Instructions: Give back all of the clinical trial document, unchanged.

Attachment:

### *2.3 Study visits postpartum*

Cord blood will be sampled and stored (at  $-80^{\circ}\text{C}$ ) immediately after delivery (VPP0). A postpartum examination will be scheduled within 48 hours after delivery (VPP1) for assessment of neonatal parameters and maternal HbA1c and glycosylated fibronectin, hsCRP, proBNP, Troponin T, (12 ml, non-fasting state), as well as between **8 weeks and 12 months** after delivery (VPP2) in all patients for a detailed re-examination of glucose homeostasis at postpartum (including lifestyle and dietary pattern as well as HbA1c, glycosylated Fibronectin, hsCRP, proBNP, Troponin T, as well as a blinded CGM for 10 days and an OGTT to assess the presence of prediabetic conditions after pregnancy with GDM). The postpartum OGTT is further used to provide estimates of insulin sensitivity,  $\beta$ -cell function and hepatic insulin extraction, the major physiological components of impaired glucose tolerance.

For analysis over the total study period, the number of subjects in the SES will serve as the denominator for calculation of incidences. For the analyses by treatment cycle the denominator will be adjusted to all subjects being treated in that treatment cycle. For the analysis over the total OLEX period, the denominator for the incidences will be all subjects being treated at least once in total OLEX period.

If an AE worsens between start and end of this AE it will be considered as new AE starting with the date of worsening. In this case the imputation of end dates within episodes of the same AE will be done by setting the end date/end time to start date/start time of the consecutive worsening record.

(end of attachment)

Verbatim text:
### *2.3 Study visits postpartum*

Cord blood will be sampled and stored (at  $-80^{\circ}\text{C}$ ) immediately after delivery (VPP0). A postpartum examination will be scheduled within 48 hours after delivery (VPP1) for assessment of neonatal parameters and maternal HbA1c and glycosylated fibronectin, hsCRP, proBNP, Troponin T, (12 ml, non-fasting state), as well as between **8 weeks and 12 months** after delivery (VPP2) in all patients for a detailed re-examination of glucose homeostasis at postpartum (including lifestyle and dietary pattern as well as HbA1c, glycosylated Fibronectin, hsCRP, proBNP, Troponin T, as well as a blinded CGM for 10 days and an OGTT to assess the presence of prediabetic conditions after pregnancy with GDM). The postpartum OGTT is further used to provide estimates of insulin sensitivity,  $\beta$ -cell function and hepatic insulin extraction, the major physiological components of impaired glucose tolerance.

For analysis over the total study period, the number of subjects in the SES will serve as the denominator for calculation of incidences. For the analyses by treatment cycle the denominator will be adjusted to all subjects being treated in that treatment cycle. For the analysis over the total OLEX period, the denominator for the incidences will be all subjects being treated at least once in total OLEX period.

If an AE worsens between start and end of this AE it will be considered as new AE starting with the date of worsening. In this case the imputation of end dates within episodes of the same AE will be done by setting the end date/end time to start date/start time of the consecutive worsening record.